HK set to legislate co-location plan after NPC approval

December 28, 2017 14:27
NPCSC deputy secretary-general Li Fei (inset) hails the approval of the co-location plan. Chief Executive Carrie Lam and Secretary for Justice Rimsky Yuen hope the legislative process will be completed by summer. Photo: HKEJ/China News Service

The controversial co-location plan for the Guangzhou-Shenzhen-Hong Kong Express Rail Link is just one step away from materializing after its approval by China's legislature, although Chief Executive Carrie Lam Cheng Yuet-ngor does not see the process will be easy.

The arrangement, which allows part of the West Kowloon terminus for the Express Rail Link to be under the jurisdiction of mainland border control officials, has been opposed by pan-democrats as it is said to violate the Basic Law and cede Hong Kong land to China.

The cross-border rail link is expected to start operations in the third quarter next year.

The government has devised a “three-step process” to make it happen, including reaching a cooperation arrangement between Hong Kong and Beijing, which has been completed, getting approval and endorsement from the National People’s Congress Standing Committee (NPCSC), and legislating the plan in Hong Kong.

On Wednesday, the NPCSC, with 158 votes for and none against, gave the green light to the plan after confirming that it complied with both the Chinese constitution and the Basic Law, the Hong Kong Economic Journal reports.

In its resolution, the Chinese legislature said authorities stationed by the mainland will carry out their duties only in the Mainland Port Area at the West Kowloon Station in relation to immigration inspection, customs, inspection and quarantine, integrated port administration and railway police.

Lam said that setting up the Mainland Port Area at the West Kowloon Station does not alter the administrative division of Hong Kong and does not undermine the rights and freedoms enjoyed by the residents of Hong Kong in accordance with the law.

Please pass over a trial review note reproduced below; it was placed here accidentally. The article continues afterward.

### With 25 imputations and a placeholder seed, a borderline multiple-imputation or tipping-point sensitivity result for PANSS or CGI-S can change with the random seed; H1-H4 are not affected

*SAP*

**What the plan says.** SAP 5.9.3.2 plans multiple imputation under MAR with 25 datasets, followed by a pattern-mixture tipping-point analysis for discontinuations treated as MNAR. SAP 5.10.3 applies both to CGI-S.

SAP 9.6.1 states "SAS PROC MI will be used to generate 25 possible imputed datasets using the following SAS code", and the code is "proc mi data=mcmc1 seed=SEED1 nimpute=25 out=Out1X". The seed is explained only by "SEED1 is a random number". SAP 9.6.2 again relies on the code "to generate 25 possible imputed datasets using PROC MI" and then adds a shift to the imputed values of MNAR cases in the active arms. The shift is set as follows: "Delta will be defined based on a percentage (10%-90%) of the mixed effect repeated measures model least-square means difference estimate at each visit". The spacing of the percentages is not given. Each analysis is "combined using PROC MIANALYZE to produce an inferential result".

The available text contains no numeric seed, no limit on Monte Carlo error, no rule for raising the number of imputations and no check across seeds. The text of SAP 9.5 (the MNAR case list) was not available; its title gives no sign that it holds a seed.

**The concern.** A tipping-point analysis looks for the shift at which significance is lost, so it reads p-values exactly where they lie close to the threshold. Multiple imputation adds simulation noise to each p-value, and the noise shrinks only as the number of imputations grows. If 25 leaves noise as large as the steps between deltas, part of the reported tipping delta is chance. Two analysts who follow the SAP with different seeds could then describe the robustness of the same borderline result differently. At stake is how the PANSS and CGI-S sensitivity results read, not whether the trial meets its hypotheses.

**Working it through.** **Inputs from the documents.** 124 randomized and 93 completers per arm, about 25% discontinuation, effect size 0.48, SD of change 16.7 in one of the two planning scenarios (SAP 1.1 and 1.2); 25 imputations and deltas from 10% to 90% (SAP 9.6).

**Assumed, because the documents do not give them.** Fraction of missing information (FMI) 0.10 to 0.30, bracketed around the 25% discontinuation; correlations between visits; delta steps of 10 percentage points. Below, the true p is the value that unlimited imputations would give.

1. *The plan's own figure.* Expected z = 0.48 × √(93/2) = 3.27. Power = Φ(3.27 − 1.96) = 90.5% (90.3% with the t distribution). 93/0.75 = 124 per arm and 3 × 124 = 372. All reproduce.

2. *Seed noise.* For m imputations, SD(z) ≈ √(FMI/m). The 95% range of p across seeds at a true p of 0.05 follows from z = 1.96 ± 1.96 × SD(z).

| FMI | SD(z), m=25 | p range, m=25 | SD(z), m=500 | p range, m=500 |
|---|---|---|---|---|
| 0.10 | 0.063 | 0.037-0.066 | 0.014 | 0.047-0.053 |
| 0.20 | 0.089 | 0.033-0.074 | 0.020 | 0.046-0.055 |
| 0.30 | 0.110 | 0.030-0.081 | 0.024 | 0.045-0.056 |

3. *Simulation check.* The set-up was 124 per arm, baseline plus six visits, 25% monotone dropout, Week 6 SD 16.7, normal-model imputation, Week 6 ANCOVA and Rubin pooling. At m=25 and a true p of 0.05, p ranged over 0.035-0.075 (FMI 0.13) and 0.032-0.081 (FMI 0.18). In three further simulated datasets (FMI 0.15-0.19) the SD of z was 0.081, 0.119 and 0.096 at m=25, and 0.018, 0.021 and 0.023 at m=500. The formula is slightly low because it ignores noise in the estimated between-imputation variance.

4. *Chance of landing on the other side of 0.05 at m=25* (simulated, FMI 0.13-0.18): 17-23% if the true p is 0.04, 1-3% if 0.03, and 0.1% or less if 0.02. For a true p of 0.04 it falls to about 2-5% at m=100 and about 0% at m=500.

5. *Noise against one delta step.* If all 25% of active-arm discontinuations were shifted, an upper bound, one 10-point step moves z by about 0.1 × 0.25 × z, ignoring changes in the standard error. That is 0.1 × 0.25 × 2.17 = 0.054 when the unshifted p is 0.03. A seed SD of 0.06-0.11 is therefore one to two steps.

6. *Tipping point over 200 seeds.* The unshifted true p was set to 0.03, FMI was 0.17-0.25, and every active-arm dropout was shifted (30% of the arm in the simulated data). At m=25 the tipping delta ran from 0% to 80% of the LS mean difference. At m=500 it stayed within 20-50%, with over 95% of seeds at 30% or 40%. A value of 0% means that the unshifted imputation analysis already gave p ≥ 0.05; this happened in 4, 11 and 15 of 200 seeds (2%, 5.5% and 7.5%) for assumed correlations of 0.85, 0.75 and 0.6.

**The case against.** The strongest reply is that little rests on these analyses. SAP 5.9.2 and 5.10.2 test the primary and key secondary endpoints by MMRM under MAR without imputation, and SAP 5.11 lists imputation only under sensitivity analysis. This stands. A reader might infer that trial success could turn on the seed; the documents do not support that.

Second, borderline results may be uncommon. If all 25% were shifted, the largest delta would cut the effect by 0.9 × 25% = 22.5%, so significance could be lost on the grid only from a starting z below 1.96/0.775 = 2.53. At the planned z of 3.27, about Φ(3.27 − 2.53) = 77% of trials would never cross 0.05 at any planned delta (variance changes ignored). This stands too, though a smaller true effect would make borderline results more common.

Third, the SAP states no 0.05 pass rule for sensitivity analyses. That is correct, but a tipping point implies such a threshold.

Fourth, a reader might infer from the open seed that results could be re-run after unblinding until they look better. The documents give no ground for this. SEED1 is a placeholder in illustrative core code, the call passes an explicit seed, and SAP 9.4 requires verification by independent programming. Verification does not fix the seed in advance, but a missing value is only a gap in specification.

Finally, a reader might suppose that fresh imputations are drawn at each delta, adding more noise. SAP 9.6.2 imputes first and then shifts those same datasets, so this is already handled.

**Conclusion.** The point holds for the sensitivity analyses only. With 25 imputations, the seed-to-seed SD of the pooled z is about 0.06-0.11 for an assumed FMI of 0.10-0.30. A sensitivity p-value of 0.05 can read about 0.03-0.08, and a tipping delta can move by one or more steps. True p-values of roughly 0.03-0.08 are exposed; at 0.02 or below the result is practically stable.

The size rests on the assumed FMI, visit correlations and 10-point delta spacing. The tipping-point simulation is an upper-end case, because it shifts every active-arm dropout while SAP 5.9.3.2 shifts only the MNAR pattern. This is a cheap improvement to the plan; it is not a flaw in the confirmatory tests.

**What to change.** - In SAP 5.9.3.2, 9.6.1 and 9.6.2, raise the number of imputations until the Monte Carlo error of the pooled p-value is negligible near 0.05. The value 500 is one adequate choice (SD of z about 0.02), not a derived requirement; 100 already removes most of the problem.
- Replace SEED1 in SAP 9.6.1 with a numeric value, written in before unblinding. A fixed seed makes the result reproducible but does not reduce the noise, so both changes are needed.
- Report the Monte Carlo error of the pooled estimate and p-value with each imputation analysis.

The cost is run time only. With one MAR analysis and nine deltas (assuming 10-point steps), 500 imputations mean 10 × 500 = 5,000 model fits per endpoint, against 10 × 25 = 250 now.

As such, there will be no contravention of Article 18 of the Basic Law, which states that national laws shall not be applied in Hong Kong, and any change of the ways by which it is implemented must be approved by the State Council, the NPCSC said.

Secretary for Justice Rimsky Yuen Kwok-keung said applying national laws in the designated area of the terminus only is totally different from what Article 18 means and therefore is not against it.

Li Fei, chairman of the Basic Law Committee and deputy secretary-general of the NPCSC, told a press conference after the approval that the NPCSC’s decision had the constitutional status and the “highest legal effects” and its words carry utmost weight.

Li pointed out that Hong Kong people can still choose other control points to cross the border and enter the mainland without having to take the high-speed rail link if they have any concern and the co-location will not apply to them as a result.

Asked if Beijing has any backup plan should the co-location scheme fail to be passed by the Legislative Council, Li said public polls had shown that most Hongkongers support it, adding that failure to do so could be described as “out of one’s mind”.

The government on Wednesday also made public the cooperation arrangement it signed with Guangdong province on Nov. 18, saying any control point that enforces mainland laws is “part of the mainland”.

Calling co-location a great thing, Lam told media that a draft of a related bill will be submitted to the Legco by February next year at the latest and hopefully it can be passed by the summer before the express rail begins operations later that year as scheduled.

That said, Lam admitted she does not underestimate the difficulty that will be met during the local legislation process, calling on lawmakers to be rational and pragmatic when deliberating.

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